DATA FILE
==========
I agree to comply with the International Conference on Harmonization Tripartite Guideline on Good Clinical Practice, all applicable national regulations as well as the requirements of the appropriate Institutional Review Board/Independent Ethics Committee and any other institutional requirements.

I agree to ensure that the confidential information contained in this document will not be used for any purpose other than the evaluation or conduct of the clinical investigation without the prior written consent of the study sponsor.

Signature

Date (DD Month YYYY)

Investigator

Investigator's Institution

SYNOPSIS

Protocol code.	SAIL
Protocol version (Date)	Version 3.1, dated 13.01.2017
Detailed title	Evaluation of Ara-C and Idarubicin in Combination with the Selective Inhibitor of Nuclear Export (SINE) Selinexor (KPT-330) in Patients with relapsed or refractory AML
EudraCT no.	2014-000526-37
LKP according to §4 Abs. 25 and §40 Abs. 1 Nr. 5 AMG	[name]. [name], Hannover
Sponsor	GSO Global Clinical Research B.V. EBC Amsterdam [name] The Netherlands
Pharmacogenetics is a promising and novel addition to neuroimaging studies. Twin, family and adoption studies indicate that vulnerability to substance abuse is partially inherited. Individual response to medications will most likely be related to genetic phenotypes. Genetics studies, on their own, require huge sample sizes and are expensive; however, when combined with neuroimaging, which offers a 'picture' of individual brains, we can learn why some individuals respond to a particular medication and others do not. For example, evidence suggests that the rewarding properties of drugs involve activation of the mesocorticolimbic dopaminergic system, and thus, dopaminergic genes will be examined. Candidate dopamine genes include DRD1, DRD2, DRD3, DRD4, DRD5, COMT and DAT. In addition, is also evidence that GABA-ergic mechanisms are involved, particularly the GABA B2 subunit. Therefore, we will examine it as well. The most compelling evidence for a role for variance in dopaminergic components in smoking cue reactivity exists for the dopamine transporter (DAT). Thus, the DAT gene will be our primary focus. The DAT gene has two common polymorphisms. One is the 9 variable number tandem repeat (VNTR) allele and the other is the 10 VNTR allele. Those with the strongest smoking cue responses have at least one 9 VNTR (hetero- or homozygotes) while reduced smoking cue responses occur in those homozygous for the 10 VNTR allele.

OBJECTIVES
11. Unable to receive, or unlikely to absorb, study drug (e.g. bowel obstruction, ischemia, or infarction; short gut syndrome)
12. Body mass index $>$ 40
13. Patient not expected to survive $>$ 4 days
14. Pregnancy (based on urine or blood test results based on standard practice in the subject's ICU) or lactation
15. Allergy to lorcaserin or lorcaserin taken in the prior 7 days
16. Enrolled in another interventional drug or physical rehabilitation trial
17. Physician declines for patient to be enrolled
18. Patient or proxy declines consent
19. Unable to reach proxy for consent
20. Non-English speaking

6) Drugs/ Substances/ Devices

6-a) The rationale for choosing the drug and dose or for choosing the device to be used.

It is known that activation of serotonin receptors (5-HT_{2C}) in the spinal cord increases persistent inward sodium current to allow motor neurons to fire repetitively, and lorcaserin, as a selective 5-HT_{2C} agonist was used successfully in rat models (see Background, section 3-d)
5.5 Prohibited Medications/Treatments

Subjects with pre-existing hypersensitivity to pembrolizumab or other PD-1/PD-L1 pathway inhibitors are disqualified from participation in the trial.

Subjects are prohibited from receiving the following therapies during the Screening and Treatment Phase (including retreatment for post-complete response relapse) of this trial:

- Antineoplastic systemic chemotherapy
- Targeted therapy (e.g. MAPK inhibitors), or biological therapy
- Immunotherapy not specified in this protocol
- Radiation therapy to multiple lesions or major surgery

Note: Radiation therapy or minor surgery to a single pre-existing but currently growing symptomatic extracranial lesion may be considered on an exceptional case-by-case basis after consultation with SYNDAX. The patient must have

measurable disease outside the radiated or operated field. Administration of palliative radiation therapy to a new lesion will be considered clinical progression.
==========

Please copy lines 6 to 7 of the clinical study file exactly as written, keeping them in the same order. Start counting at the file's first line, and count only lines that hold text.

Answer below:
Investigator's Institution

SYNOPSIS